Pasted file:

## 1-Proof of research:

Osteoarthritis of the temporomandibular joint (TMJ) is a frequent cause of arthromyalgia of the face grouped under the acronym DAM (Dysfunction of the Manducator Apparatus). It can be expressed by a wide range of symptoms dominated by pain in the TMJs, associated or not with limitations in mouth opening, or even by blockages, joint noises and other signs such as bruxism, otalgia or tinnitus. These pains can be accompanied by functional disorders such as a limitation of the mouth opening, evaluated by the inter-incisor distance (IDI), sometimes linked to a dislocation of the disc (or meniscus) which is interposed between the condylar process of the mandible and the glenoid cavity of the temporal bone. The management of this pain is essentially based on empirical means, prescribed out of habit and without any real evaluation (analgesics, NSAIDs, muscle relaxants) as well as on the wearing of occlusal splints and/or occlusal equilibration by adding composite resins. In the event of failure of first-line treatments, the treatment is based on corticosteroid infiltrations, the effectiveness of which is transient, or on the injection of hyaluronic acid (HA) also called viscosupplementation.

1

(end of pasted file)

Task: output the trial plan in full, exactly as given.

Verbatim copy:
## 1-Proof of research:

Osteoarthritis of the temporomandibular joint (TMJ) is a frequent cause of arthromyalgia of the face grouped under the acronym DAM (Dysfunction of the Manducator Apparatus). It can be expressed by a wide range of symptoms dominated by pain in the TMJs, associated or not with limitations in mouth opening, or even by blockages, joint noises and other signs such as bruxism, otalgia or tinnitus. These pains can be accompanied by functional disorders such as a limitation of the mouth opening, evaluated by the inter-incisor distance (IDI), sometimes linked to a dislocation of the disc (or meniscus) which is interposed between the condylar process of the mandible and the glenoid cavity of the temporal bone. The management of this pain is essentially based on empirical means, prescribed out of habit and without any real evaluation (analgesics, NSAIDs, muscle relaxants) as well as on the wearing of occlusal splints and/or occlusal equilibration by adding composite resins. In the event of failure of first-line treatments, the treatment is based on corticosteroid infiltrations, the effectiveness of which is transient, or on the injection of hyaluronic acid (HA) also called viscosupplementation.

1